OP, you never know. I didn't find out until after I started meds that pretty much everyone on one side of my family has some sort of depression or anxiety. After some testing, turns out we have one of those genes that make you not as great with Serotonin.

I don't see it as relying on medication as much as helping my body out with the homeostasis
 
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Matthew9Thirtyfive

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Woo same med club. The Lexabros

OP, you never know. I didn't find out until after I started meds that pretty much everyone on one side of my family has some sort of depression or anxiety. After some testing, turns out we have one of those genes that make you not as great with Serotonin.

I don't see it as relying on medication as much as helping my body out with the homeostasis

Same. I view the medication as helping with homeostasis so I can be myself and not what the anxiety does to me.
 
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Gilakend

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I would be more worried about your clinical years and maybe even residency rather than the current lockdown. In my opinion, while carving out the time seems to work well, I'm not sure it's a long term solution when there are times you won't be in control of your own schedule even if everything is open again.

If I was in your shoes, for me to be comfortable starting med school I would want to know I had ways to handle my concerns without a surplus of free time since during the most mentally taxing times (rotations, dedicated, residency) you won't have any. Those situations stacked on top of each other sounds like a bad time.
 
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careersearcher24

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I would be more worried about your clinical years and maybe even residency rather than the current lockdown. In my opinion, while carving out the time seems to work well, I'm not sure it's a long term solution when there are times you won't be in control of your own schedule even if everything is open again.

If I was in your shoes, for me to be comfortable starting med school I would want to know I had ways to handle my concerns without a surplus of free time since during the most mentally taxing times (rotations, dedicated, residency) you won't have any. Those situations stacked on top of each other sounds like a bad time.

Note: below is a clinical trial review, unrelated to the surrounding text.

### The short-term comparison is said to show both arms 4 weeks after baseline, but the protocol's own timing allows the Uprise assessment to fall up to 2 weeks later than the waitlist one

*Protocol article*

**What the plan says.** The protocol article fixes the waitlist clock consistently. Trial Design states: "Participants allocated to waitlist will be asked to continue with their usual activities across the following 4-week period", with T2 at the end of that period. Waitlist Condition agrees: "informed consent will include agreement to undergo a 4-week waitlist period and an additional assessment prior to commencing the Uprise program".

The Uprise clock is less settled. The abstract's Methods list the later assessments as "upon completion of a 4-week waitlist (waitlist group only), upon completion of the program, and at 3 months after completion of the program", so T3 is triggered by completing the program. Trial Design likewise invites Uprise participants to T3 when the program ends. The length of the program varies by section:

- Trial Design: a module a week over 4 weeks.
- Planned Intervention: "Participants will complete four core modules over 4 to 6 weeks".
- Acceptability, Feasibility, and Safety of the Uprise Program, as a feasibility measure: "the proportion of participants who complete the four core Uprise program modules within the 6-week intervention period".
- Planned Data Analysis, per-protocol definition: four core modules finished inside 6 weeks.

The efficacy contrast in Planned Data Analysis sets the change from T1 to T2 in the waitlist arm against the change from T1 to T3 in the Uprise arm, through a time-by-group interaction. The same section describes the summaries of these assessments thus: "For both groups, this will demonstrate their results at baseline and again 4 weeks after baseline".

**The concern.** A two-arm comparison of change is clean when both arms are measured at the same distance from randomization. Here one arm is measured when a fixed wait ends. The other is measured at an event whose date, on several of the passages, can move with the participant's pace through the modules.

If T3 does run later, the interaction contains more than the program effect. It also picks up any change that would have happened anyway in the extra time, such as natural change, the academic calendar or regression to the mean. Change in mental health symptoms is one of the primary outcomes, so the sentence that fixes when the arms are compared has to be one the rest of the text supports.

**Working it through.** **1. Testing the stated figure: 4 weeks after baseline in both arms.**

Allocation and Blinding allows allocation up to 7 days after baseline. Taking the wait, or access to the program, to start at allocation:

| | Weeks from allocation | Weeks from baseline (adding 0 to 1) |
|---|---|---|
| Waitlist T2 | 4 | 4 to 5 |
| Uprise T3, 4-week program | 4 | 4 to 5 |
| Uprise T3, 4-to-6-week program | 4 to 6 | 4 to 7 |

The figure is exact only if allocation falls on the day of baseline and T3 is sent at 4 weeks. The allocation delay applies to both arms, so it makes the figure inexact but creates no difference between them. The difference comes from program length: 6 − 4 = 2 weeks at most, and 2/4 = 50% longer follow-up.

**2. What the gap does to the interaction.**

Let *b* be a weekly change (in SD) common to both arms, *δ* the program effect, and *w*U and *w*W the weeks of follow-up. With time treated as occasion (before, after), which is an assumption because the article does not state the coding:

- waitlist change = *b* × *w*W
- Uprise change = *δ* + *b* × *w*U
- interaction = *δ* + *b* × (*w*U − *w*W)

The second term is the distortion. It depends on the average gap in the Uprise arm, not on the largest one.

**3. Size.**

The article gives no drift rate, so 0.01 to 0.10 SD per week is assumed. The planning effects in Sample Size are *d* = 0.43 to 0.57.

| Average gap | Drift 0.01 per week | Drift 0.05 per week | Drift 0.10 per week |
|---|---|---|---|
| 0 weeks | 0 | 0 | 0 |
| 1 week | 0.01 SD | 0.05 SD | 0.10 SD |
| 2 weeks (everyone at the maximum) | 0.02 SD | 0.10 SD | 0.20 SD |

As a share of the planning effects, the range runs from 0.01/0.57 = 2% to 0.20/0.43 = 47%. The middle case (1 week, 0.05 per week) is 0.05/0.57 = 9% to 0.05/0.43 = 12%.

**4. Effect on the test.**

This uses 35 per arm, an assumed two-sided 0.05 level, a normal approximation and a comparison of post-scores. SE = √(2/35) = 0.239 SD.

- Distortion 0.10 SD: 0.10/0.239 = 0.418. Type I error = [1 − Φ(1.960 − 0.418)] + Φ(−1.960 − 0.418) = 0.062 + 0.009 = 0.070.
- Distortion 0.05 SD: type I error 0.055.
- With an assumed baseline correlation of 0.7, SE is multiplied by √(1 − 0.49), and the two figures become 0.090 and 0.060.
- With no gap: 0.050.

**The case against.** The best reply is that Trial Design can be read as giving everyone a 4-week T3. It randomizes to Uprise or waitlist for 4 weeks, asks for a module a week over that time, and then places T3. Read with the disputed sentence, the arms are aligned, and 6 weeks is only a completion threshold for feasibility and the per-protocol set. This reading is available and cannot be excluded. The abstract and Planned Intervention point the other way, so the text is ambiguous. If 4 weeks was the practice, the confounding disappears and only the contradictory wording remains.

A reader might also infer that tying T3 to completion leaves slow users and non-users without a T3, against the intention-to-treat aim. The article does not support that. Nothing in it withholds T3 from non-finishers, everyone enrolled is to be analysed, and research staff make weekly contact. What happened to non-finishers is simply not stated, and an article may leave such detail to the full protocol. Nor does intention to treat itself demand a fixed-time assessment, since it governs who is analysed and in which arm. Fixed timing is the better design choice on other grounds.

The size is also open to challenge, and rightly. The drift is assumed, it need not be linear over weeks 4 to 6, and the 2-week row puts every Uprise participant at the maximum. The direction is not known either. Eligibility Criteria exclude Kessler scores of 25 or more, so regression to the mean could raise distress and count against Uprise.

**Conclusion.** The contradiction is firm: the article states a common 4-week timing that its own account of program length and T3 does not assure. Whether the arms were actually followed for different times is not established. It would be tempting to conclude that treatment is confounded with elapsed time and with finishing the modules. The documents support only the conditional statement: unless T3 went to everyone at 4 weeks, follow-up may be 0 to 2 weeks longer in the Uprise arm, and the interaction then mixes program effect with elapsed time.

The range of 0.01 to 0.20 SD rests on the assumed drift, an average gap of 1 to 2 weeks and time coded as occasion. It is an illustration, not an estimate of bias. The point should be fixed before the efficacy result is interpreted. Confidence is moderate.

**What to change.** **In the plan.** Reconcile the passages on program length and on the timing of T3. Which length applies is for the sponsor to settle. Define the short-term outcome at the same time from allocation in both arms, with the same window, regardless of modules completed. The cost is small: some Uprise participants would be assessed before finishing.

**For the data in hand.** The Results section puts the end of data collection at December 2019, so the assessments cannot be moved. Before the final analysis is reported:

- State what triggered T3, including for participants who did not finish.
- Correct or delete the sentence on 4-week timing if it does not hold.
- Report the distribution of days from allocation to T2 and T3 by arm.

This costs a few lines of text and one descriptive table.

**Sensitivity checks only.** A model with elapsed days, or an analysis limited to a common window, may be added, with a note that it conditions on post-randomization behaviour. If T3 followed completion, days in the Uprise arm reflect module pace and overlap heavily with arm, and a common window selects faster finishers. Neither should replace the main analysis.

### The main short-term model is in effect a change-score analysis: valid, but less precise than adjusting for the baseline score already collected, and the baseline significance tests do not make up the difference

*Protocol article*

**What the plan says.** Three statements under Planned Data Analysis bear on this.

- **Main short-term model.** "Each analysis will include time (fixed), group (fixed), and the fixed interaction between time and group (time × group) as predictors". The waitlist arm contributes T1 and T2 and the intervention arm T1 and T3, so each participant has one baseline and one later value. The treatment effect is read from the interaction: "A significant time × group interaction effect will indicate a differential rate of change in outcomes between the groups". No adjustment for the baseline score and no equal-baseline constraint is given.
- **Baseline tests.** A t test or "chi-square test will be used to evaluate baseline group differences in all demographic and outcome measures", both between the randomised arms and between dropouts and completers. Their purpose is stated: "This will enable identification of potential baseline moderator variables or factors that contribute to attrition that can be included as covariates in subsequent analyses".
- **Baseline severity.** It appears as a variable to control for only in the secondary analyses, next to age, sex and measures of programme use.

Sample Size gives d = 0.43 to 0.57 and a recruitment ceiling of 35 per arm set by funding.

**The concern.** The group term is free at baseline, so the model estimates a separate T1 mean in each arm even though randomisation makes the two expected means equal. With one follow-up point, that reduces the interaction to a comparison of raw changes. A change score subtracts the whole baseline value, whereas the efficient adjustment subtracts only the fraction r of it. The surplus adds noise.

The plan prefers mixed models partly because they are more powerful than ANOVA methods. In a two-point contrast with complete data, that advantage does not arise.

Yeah, definitely more worried about those times. Unfortunately, free time and effort is the only way to treat the source of my angst. Anything else I do, like meditation, medication, exercise (the common things people say you needa do) only address the symptoms, not the problem itself.

My concerns aren't only with the lockdown, but medicine in general. I keep getting mixed reviews from people in terms of what life is like in med school and residency. I am just so lost and don't know what to do. I want to have a life outside of medicine, where I can address my issues, be young, and do this one or two normal things most people take for granted, that I haven't had.

However, I have lived a very good life and am self-aware, so I know I have it good in most other areas. But this one thing is critical to an individual's life, happiness, and identity, so not having it has really caused me significant pain for so long. If I cannot make it work during school, I either will drag on like I have been doing or have to stop going down this path.
 

DrRedstone

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I just want to throw in on the medicine note, I take Zyrtec every day. My wife takes Welbutrin. Once you get right down to it, the only difference is the stigma attached to mental health. I take my pill to function properly and so does she. Don't think of it as a weakness to take something to help you function better.
 
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Matthew9Thirtyfive

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Anything else I do, like meditation, medication, exercise (the common things people say you needa do) only address the symptoms, not the problem itself.

While it’s true that for certain psychiatric disorders, medications mainly address the symptoms (eg, in ptsd), that does not mean that they aren’t worthwhile. Think of it like a grease fire on a stove. If the fire is small (like 5/9 criteria for depression), you might be able to just turn off the stove and take care of it by going after the root cause. But if the flames are huge (like 8-9/9 criteria), you’re not getting near that knob. You need to throw some baking soda on there to calm things down a bit so you can go after the root cause.
 
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deleted889094

While it’s true that for certain psychiatric disorders, medications mainly address the symptoms (eg, in ptsd), that does not mean that they aren’t worthwhile. Think of it like a grease fire on a stove. If the fire is small (like 5/9 criteria for depression), you might be able to just turn off the stove and take care of it by going after the root cause. But if the flames are huge (like 8-9/9 criteria), you’re not getting near that knob. You need to throw some baking soda on there to calm things down a bit so you can go after the root cause.
Analogies are difficult because of the complicated relationship between biology and environment for so many disorders, but that's a good example
 
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Matthew9Thirtyfive

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Analogies are difficult because of the complicated relationship between biology and environment for so many disorders, but that's a good example

Can’t take credit. One of my attendings used it in our intro lecture on psych haha.